The U.S. government on Friday announced substantial punitive tariffs on hundreds of millions of dollars worth of steel products imported from South Korea and eight other countries.
The much-anticipated decision marks one of the largest dumping cases in recent memory and could embolden domestic steel makers to file more claims of unfair pricing against foreign shippers.
Steel from the nine countries will be hit with tariffs of up to 118%, but the lion's share of imported steel products in this case, from South Korea, were levied much smaller duties of 10% to 16%.
In the short term, the decision is expected to curb steel imports and lift prices of certain steel goods that could be felt by American businesses and consumers -- and it could help restore a few hundred steel factory jobs that were idled because of pressures from imports.
But any relief to domestic steel manufacturers is likely to be short-lived, analysts say.
Underlying the new threat to the U.S. steel industry are fundamental challenges in a global economy that is adjusting to a worldwide glut of steel, China's slowing demand and the uncertainties of America's shale gas boom.
The nation's energy revolution was supposed to be a godsend for the domestic steel business and its long-beleaguered workers, thanks to soaring orders from the oil and gas industry for specialized steel pipes and tubes used for drilling and other purposes.
"We have this energy boom, we should be making all kinds of money," said Cliff Tobey, 40, a third-generation miner in northeast Minnesota's Iron Range, the source of most of the taconite for steel made in the U.S.
Instead Tobey and thousands of other steelworkers across the nation are worried about their job security. They've held rallies in recent weeks to call on federal officials to impose duties on cheap foreign goods.
"I'm happy with the outcome," he said Friday upon learning of the ruling. "I'm happy they found what we said was true."
There's little doubt that the surge of imports has undercut some of the expected benefits for American producers such as United States Steel Corp. As fracking and other techniques to tap natural gas and oil has sharply boosted demand for steel tubes used for drilling and building pipelines, imports of these products from the nine countries topped $1.7 billion last year, more than a jump of 31% from 2010.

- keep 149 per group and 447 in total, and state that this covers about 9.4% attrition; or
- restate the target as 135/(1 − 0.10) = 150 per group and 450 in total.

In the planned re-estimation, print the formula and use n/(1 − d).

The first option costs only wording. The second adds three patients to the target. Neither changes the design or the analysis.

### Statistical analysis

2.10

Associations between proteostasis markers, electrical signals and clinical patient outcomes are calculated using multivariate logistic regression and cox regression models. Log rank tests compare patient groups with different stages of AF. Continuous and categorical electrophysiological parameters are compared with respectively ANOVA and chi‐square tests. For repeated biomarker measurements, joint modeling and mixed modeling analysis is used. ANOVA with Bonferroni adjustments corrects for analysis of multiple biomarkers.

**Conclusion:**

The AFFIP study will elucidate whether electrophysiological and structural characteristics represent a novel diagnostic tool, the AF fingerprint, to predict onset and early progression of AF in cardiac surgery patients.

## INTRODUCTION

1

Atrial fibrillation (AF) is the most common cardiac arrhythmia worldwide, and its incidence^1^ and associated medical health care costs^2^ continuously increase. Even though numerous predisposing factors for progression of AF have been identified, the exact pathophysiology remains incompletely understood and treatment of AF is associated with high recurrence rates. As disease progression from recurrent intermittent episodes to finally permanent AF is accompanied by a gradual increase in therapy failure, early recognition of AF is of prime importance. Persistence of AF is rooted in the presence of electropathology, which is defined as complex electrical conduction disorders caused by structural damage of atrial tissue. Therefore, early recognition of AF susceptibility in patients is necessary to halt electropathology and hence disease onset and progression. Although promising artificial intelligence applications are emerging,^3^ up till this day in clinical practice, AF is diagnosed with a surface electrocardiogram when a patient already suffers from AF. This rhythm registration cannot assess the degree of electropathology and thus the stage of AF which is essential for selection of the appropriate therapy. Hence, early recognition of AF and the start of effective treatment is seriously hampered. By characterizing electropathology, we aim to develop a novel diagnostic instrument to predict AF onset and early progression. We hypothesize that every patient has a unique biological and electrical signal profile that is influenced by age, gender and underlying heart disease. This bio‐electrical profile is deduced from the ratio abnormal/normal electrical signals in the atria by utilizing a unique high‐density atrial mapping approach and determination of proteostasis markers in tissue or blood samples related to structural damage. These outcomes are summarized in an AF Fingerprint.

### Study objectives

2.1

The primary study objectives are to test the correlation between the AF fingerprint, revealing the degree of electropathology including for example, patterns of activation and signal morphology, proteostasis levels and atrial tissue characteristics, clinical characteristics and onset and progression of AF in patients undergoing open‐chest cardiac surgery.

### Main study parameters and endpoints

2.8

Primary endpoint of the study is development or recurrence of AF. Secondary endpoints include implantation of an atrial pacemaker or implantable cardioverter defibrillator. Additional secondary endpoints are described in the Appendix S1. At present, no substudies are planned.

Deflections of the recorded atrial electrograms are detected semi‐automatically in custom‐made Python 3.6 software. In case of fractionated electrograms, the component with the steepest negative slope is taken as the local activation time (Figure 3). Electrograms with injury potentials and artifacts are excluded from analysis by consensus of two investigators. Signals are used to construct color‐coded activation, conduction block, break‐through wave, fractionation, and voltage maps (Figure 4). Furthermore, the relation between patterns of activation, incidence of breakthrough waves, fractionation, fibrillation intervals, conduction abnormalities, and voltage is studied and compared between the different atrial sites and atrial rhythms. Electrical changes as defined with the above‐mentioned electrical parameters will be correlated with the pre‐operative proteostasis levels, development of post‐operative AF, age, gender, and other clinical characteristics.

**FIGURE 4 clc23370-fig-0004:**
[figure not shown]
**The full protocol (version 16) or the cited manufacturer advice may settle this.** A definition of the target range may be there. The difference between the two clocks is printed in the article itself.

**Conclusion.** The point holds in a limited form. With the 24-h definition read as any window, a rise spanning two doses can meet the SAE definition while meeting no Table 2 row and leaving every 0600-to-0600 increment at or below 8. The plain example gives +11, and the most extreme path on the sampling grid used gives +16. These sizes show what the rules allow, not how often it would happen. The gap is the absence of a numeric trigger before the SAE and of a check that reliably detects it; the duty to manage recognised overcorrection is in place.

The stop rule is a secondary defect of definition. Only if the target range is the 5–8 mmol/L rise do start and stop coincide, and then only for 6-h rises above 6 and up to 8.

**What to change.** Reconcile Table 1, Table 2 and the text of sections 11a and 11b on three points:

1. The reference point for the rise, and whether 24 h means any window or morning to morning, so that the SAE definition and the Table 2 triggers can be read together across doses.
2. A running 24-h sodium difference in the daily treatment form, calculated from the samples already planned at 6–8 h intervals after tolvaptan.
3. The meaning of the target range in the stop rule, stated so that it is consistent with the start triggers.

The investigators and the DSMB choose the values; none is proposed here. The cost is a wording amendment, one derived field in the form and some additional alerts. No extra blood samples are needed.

South Korea has been by far the dominant shipper, with India, Vietnam and Turkey also showing substantial increases. The biggest dumping duty, 118%, was levied on steel from Thailand, which had the smallest share of imports to the U.S. among these nine countries. The other affected countries are the Philippines, Saudi Arabia, Taiwan and Ukraine.
Worldwide, China is a leading producer and exporter of various steel items, but the country didn't figure into Friday's announcement because the U.S. had already levied big anti-dumping tariffs on its tubular steel goods in 2010, which virtually halted its imports in that category.
But a deeper look at the industry also tells the story of a U.S. steel market that is out of sync with global trends, which have seen declining steel prices as Chinese real estate construction has softened.
Despite an international oversupply, U.S. Steel Corp. and other domestic operators charged substantially more than global competitors for these tubular goods. That's possible, analysts say, because the industry has gone through severe restructuring over the decades and is now not only more lean and productive, but also more concentrated with greater ability to dictate prices.
Roger Schagrin, a Washington attorney for Boomerang, Energex Tube and other domestic steel producers, said Friday that the tariffs on South Korean steel "are going to provide significant volume and price benefits for the U.S. industry."
Officials at the South Korean Embassy in Washington and attorneys for Hysco and Nexteel, the two Korean steelmakers cited for dumping, did not immediately respond to requests for comment.